Remarks on the Country Extending from Cape Palmas to the River Congo: Including Observations on the Manners and Customs of the Inhabitants ... (E-bok fra Google)

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G. & W.B. Whittaker, 1823 - 265 sider
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Side 14 - Wilt thou upon the high and giddy mast Seal up the ship-boy's eyes, and rock his brains In cradle of the rude imperious surge ; And in the visitation of the winds, Who take the ruffian billows by the top, Curling their monstrous heads, and hanging them With deafning clamours in the slippery clouds, That, with the hurly, death itself awakes ? Canst thou, O partial sleep!
Side 144 - Many of the natives write English; an art first acquired by some of the traders' sons, who had visited England, and which they have had the sagacity to retain up to the present period. They have established schools and schoolmasters, for the purpose of instructing in this art the youths belonging to families of...
Side 130 - Evening is the period chosen for the time of departure, when they proceed in a body, accompanied by the noise of drums, horns, and gongs. At the expiration of the sixth day, they generally return, bringing with them 1,500 or 2,000 slaves, who are sold to Europeans the evening after their arrival, and taken on board the ships.
Side 38 - Fantees are black as jet, muscular, and well-formed, and those that are engaged in fishing, and employed as canoe-men, can endure much bodily fatigue, although they often make excuses to abridge their labour, however well they may be paid for it ; for they are anxious to have the labour of the day concluded by noon, in order that they may wash, and dress, and gossip with their neighbours the remainder of the day. " Their national mark is three small perpendicular incisions on each temple, and on...
Side 243 - Warre, are moderate. The medium of exchange is salt; but accounts are kept in pawns, the value of one of which is equal to a bar in Bonny, averaging from two to three shillings sterling each. In trading for oil and ivory, it will be unnecessary to establish a factory at Gatto, as was the practice of slave ships, unless a competitor has fixed one in that town. MERCHANDISE SUITABLE TO BARTER FOR PALMOIL AND IVORY, AT BONNY.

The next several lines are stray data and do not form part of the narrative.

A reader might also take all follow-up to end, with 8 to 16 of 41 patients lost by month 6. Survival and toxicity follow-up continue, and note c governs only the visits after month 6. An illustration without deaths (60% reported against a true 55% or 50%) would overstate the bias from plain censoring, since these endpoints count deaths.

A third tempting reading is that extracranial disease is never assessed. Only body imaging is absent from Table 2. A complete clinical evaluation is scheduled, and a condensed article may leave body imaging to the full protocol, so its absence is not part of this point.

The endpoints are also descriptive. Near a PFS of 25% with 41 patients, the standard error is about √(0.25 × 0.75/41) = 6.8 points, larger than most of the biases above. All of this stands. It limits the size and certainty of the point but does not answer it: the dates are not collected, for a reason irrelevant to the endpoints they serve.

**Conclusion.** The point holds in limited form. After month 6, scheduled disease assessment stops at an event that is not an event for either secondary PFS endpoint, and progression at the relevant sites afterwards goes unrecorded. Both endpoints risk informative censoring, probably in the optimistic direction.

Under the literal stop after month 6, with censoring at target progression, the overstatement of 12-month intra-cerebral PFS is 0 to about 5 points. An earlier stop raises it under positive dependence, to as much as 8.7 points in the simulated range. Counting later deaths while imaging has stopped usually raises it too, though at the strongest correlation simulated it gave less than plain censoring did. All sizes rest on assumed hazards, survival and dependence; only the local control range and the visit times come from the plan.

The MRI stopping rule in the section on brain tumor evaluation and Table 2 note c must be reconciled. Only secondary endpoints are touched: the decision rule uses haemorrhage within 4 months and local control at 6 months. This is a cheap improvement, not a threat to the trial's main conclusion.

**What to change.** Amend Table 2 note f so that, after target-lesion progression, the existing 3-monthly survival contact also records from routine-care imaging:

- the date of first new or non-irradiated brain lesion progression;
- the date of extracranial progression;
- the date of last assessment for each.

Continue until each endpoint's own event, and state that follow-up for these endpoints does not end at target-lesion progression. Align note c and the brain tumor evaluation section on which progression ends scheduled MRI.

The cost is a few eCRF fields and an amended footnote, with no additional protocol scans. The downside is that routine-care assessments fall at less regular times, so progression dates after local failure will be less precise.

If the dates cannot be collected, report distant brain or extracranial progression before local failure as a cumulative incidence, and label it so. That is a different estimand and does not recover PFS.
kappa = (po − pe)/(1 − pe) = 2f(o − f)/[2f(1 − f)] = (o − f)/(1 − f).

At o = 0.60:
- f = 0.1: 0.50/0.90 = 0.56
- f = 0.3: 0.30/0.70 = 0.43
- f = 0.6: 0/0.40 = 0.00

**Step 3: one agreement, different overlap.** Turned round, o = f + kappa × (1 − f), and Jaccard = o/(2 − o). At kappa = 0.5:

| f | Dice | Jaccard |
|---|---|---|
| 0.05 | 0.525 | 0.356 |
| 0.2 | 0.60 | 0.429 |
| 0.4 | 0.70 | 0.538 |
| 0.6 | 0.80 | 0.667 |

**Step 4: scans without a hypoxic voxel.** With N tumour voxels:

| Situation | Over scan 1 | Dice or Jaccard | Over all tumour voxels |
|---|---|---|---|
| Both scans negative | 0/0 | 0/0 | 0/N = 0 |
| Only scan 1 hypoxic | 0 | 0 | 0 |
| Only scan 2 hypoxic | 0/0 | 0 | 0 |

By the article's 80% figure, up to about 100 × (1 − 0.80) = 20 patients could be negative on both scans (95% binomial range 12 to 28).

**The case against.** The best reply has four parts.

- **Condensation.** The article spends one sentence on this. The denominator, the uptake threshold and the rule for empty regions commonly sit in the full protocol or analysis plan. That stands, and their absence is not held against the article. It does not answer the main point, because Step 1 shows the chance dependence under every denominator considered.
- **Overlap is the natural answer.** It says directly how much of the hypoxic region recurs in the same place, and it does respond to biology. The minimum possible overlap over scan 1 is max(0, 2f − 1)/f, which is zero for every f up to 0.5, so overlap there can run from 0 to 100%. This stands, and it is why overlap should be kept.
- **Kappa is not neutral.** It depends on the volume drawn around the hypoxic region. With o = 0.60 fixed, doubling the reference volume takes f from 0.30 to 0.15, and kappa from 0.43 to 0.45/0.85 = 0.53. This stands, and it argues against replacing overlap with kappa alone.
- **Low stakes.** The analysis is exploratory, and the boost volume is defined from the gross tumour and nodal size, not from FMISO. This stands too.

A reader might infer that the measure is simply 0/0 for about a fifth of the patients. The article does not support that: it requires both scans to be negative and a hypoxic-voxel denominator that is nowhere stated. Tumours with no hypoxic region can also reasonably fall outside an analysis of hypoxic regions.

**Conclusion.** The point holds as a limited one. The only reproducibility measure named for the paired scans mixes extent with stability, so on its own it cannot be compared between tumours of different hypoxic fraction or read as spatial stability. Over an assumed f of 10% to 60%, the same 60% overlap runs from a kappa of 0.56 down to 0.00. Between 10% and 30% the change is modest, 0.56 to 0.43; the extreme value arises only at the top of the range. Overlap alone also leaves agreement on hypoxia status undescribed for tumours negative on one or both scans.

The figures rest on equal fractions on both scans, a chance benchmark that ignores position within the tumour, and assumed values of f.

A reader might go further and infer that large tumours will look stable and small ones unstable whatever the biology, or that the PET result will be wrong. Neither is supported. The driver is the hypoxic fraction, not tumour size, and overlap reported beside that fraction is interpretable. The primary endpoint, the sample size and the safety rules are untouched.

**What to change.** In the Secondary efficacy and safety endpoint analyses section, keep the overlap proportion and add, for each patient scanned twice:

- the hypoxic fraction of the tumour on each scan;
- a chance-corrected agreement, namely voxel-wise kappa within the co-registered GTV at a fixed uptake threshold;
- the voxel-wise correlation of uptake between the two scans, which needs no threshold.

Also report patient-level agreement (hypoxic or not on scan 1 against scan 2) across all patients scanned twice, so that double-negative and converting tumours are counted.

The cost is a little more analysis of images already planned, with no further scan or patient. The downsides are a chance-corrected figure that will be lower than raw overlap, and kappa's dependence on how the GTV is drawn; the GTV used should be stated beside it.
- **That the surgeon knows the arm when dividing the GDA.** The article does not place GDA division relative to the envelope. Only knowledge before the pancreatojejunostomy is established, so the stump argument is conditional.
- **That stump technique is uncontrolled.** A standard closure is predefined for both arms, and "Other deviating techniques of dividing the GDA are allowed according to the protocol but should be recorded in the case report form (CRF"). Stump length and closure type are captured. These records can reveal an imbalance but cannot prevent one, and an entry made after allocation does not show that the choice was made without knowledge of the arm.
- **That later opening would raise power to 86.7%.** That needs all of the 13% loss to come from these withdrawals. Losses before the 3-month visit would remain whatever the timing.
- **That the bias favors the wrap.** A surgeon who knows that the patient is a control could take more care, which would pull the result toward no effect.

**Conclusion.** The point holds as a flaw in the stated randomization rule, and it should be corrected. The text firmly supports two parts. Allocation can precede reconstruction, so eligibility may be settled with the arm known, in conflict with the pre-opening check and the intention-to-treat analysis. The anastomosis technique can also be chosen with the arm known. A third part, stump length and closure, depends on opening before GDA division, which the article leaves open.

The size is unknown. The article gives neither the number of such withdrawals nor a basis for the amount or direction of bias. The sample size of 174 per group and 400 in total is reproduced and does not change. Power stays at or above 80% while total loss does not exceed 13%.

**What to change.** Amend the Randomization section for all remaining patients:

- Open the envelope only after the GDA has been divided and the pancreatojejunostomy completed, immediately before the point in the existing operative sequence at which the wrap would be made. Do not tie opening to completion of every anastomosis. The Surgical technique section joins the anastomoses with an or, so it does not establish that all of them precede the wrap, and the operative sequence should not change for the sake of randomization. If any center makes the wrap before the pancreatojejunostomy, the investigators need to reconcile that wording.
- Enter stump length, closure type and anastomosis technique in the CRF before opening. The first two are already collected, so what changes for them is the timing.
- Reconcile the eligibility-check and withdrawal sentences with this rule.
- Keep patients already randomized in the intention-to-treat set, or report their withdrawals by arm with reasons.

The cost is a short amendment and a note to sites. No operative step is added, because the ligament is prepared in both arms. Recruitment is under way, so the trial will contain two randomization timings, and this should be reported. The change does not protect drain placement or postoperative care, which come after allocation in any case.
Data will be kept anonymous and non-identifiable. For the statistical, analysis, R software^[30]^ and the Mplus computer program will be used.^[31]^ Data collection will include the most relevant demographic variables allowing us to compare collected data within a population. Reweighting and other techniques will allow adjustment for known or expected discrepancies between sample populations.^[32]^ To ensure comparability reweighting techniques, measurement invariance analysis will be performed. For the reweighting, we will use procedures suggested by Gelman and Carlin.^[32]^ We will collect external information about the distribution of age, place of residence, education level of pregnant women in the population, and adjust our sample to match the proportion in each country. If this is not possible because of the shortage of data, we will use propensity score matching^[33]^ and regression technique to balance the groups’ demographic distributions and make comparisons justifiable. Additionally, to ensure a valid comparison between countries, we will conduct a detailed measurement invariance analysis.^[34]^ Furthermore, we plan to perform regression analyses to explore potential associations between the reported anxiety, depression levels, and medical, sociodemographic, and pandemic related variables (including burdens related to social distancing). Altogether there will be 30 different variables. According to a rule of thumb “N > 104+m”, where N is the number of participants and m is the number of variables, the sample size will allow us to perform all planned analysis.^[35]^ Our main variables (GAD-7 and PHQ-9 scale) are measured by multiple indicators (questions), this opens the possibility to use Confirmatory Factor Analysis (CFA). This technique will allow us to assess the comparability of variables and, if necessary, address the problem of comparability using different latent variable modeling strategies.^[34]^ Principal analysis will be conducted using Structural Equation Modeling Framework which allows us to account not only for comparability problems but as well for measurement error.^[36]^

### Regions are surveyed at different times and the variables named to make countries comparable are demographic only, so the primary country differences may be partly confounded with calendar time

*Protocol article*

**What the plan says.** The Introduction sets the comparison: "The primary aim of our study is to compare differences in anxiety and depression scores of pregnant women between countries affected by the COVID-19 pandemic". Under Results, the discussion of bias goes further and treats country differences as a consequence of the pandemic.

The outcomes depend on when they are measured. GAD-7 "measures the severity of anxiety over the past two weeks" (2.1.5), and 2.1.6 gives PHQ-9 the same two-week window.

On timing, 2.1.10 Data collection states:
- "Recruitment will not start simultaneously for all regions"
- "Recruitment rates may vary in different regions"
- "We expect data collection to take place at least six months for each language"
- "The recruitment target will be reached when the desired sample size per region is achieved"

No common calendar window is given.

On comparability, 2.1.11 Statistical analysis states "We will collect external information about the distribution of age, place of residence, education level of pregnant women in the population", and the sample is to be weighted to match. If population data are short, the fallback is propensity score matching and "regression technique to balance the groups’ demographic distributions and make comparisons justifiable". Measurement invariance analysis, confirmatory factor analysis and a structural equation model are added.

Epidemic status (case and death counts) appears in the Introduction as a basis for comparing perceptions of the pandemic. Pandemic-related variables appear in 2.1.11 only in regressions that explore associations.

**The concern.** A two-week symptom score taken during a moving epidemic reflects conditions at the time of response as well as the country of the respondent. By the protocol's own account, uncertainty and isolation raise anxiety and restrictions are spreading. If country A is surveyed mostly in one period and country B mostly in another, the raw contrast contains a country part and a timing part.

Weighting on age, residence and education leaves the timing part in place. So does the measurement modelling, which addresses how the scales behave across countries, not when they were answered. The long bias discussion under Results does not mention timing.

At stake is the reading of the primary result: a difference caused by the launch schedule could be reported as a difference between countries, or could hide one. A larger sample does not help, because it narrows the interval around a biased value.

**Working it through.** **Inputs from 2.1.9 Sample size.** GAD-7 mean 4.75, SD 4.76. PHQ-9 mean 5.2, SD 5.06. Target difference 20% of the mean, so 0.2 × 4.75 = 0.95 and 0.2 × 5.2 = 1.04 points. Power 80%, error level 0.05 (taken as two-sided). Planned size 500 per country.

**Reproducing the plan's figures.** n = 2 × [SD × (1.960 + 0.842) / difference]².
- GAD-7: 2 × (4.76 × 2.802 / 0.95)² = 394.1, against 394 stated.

Side 14 - Who take the ruffian billows by the top, Curling their monstrous heads, and hanging them With deaf'ning clamours in the slippery clouds, That, with the hurly, death itself awakes ? Canst thou, O partial sleep! give thy repose To the wet sea-boy in an hour so rude; And, in the calmest and most stillest night, With all appliances and means to boot, Deny it to a king ? Then, happy low, lie down ! Uneasy lies the head that wears a crown.
Side 247 - ... besides bar-wood. The oil is purchased by the tub (cruee, or crew) of 9J gallons. The price varies according to the demand.* Salt being always in demand, vessels from England may take of that article the amount of their register tonnage, beside a well-assorted cargo of other goods. The currency of the country is copper rods. Many of the natives here write English ; an art first acquired by some of the traders...
Side 230 - West, and lays the ship's head off shore ; by eleven am the sea breeze will have acquired its strength and true direction, at which time, also, the vessel will have made a good offing. Tack and stand in-shore, anchoring when in 8 fathoms of water, where it will be proper to wait for the land wind. By adopting this method, a vessel is placed in the best possible situation for taking early advantage of the breeze from the shore ; whereas if she were kept under...
Side 98 - D impaled while I was at Lagos, but of course I did not witness the ceremony. I passed by where her lifeless body still remained on the stake a few days afterwards. Male dogs are banished to the towns opposite to Lagos, for if any are caught there, they are immediately strangled, split, and trimmed like sheep, and hung up at some great man's door, where rows of the putrid carcasses of their canine...
Side 158 - The superior healthiness of the castle itself may be accounted for, by its southern rampart wall being built on a ledge of rocks which project a little way into the sea, and against which rocks the sea beats with great violence, thereby creating at all times a cool and refreshing current of air within the castle. The...

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